I’ve now had a chance to talk with Groovy Corporation CEO Joe Ward, and can add to what Groovy advisor Tony Bain wrote about Groovy Corp and its SQL Switch DBMS. Highlights include:
- The Groovy SQL Switch is a memory-centric OLTP DBMS.
- More precisely, a Groovy SQL Switch database is managed in-memory, and is also persisted to disk. (I haven’t talked yet with a Groovy Corp technical person, and hence don’t know about data access methods or other technical particulars beyond that.)
- The Groovy SQL Switch is initially being introduced as an appliance, but will quickly be sold software-only as well.
- The Groovy SQL Switch runs only on Intel XEON processors.
- The Groovy SQL Switch is fully ACID-compliant.
- Groovy positions its SQL Switch both as a freestanding DBMS and, alternatively, as a companion to incumbent DBMS such as MySQL.
- Groovy strongly positions the Groovy SQL Switch as being for “real time” applications.
- Groovy claims SQL Switch has implemented “most” of SQL-92. SQL-99 and stored procedures are SQL Switch futures.
- Other than through speed, Groovy supports its “real time” claim with a publish/subscribe-like capability for continual updating of SQL Switch result sets, via a SQL extension called SELECT FUTURE. I don’t know how this compares with CEP (Complex Event Processing) vendors’ implementations of similar functionality …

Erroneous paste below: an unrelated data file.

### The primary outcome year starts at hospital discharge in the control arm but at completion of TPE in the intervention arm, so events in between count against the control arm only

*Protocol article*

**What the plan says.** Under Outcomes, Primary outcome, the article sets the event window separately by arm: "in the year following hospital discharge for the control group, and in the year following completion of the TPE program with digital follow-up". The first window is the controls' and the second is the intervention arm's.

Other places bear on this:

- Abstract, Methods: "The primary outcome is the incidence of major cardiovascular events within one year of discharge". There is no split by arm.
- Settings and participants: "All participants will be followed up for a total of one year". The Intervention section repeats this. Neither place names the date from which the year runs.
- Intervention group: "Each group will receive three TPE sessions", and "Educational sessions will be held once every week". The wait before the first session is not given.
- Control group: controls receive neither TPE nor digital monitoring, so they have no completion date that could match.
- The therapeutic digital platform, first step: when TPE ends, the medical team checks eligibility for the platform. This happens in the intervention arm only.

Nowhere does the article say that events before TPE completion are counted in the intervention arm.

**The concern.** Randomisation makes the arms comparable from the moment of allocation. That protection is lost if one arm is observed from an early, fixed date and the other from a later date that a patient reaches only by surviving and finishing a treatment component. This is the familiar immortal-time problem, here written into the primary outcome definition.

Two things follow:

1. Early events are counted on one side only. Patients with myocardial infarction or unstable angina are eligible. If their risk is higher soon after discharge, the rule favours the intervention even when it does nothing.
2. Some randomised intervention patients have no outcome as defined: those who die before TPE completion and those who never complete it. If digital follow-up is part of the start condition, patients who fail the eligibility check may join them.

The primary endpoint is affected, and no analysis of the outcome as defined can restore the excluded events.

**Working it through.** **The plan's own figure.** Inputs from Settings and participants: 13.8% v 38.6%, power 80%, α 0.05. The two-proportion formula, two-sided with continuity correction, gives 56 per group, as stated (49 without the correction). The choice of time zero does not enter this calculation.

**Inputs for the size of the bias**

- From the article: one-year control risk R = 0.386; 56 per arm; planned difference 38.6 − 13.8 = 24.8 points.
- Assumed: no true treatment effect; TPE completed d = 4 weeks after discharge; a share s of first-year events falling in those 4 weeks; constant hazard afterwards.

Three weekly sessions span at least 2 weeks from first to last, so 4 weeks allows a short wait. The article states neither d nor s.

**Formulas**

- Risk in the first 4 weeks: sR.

- … but of course Groovy believes that the Groovy SQL Switch is much easier to use and implement than a CEP/DBMS combination.
- ETL, administrative, development, and so on tools for the Groovy SQL Switch are being developed by a couple of third parties, one of which is Persistent Systems.
- As you can see from Groovy Corp’s home page, Groovy is planning to announce an OLTP benchmark result for the Groovy SQL Switch on July 30. You can imagine how excited I am by that.
- Groovy boasts 2 sales to date, both in the Far East — a Singapore bank and an Indian telecom gaming company. (Groovy Corporation got its start in Australia.) I forgot to ask whether the buyers were in production yet.
One obvious concern about Groovy’s approach is RAM cost. If you’re interested in the Groovy SQL Switch, you probably have a large transaction volume, in which case you probably also have a fast-growing database. Absent some kind of manual partitioning, the Groovy SQL Switch currently requires you to have enough RAM to hold that in its entirety. The same comment, of course, is probably true about VoltDB.